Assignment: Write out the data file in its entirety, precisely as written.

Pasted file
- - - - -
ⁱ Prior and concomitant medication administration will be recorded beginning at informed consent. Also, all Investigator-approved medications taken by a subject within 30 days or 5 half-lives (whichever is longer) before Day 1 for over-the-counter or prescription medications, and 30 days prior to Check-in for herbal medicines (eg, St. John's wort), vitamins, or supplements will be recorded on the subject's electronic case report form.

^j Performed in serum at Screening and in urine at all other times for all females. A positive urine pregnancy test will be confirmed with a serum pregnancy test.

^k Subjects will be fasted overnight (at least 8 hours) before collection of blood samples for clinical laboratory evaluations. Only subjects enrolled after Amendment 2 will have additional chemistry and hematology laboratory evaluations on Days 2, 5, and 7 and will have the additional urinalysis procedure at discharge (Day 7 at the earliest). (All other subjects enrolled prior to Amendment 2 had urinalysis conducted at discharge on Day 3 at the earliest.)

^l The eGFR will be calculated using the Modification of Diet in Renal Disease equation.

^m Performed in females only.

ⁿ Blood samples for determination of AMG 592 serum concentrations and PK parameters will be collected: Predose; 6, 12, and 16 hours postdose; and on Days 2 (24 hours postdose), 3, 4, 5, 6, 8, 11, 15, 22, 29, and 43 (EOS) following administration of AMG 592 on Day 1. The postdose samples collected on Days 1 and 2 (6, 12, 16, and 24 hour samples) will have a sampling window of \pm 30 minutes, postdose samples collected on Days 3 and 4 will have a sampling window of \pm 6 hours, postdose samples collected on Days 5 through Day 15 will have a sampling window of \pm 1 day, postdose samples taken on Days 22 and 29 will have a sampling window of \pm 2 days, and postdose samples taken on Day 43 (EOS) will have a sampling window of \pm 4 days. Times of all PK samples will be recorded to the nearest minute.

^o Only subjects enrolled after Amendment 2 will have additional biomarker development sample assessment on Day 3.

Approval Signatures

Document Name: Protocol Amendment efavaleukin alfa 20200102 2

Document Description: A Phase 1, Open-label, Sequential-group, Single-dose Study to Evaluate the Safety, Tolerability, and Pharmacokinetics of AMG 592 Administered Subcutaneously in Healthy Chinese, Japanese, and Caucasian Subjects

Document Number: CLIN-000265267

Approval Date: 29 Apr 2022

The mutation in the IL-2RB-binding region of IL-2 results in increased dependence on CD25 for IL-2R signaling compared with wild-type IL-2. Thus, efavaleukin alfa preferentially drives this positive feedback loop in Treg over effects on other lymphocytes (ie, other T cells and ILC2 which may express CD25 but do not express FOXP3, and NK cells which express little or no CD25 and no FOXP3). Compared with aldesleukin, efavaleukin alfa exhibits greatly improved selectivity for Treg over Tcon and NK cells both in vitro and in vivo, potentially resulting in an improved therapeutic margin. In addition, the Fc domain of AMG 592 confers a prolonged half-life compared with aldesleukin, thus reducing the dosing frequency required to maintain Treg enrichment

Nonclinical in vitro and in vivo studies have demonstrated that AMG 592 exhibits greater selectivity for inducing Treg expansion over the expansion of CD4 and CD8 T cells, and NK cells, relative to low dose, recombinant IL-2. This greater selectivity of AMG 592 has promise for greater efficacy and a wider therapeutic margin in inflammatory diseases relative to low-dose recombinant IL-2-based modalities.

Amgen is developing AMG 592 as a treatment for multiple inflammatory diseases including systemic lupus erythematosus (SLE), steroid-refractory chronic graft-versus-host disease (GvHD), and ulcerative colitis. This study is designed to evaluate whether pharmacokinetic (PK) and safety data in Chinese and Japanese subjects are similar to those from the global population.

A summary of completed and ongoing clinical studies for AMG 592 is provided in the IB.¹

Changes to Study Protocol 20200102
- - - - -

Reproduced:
ⁱ Prior and concomitant medication administration will be recorded beginning at informed consent. Also, all Investigator-approved medications taken by a subject within 30 days or 5 half-lives (whichever is longer) before Day 1 for over-the-counter or prescription medications, and 30 days prior to Check-in for herbal medicines (eg, St. John's wort), vitamins, or supplements will be recorded on the subject's electronic case report form.

^j Performed in serum at Screening and in urine at all other times for all females. A positive urine pregnancy test will be confirmed with a serum pregnancy test.

^k Subjects will be fasted overnight (at least 8 hours) before collection of blood samples for clinical laboratory evaluations. Only subjects enrolled after Amendment 2 will have additional chemistry and hematology laboratory evaluations on Days 2, 5, and 7 and will have the additional urinalysis procedure at discharge (Day 7 at the earliest). (All other subjects enrolled prior to Amendment 2 had urinalysis conducted at discharge on Day 3 at the earliest.)

^l The eGFR will be calculated using the Modification of Diet in Renal Disease equation.

^m Performed in females only.

ⁿ Blood samples for determination of AMG 592 serum concentrations and PK parameters will be collected: Predose; 6, 12, and 16 hours postdose; and on Days 2 (24 hours postdose), 3, 4, 5, 6, 8, 11, 15, 22, 29, and 43 (EOS) following administration of AMG 592 on Day 1. The postdose samples collected on Days 1 and 2 (6, 12, 16, and 24 hour samples) will have a sampling window of \pm 30 minutes, postdose samples collected on Days 3 and 4 will have a sampling window of \pm 6 hours, postdose samples collected on Days 5 through Day 15 will have a sampling window of \pm 1 day, postdose samples taken on Days 22 and 29 will have a sampling window of \pm 2 days, and postdose samples taken on Day 43 (EOS) will have a sampling window of \pm 4 days. Times of all PK samples will be recorded to the nearest minute.

^o Only subjects enrolled after Amendment 2 will have additional biomarker development sample assessment on Day 3.

Approval Signatures

Document Name: Protocol Amendment efavaleukin alfa 20200102 2

Document Description: A Phase 1, Open-label, Sequential-group, Single-dose Study to Evaluate the Safety, Tolerability, and Pharmacokinetics of AMG 592 Administered Subcutaneously in Healthy Chinese, Japanese, and Caucasian Subjects

Document Number: CLIN-000265267

Approval Date: 29 Apr 2022

The mutation in the IL-2RB-binding region of IL-2 results in increased dependence on CD25 for IL-2R signaling compared with wild-type IL-2. Thus, efavaleukin alfa preferentially drives this positive feedback loop in Treg over effects on other lymphocytes (ie, other T cells and ILC2 which may express CD25 but do not express FOXP3, and NK cells which express little or no CD25 and no FOXP3). Compared with aldesleukin, efavaleukin alfa exhibits greatly improved selectivity for Treg over Tcon and NK cells both in vitro and in vivo, potentially resulting in an improved therapeutic margin. In addition, the Fc domain of AMG 592 confers a prolonged half-life compared with aldesleukin, thus reducing the dosing frequency required to maintain Treg enrichment

Nonclinical in vitro and in vivo studies have demonstrated that AMG 592 exhibits greater selectivity for inducing Treg expansion over the expansion of CD4 and CD8 T cells, and NK cells, relative to low dose, recombinant IL-2. This greater selectivity of AMG 592 has promise for greater efficacy and a wider therapeutic margin in inflammatory diseases relative to low-dose recombinant IL-2-based modalities.

Amgen is developing AMG 592 as a treatment for multiple inflammatory diseases including systemic lupus erythematosus (SLE), steroid-refractory chronic graft-versus-host disease (GvHD), and ulcerative colitis. This study is designed to evaluate whether pharmacokinetic (PK) and safety data in Chinese and Japanese subjects are similar to those from the global population.

A summary of completed and ongoing clinical studies for AMG 592 is provided in the IB.¹

Changes to Study Protocol 20200102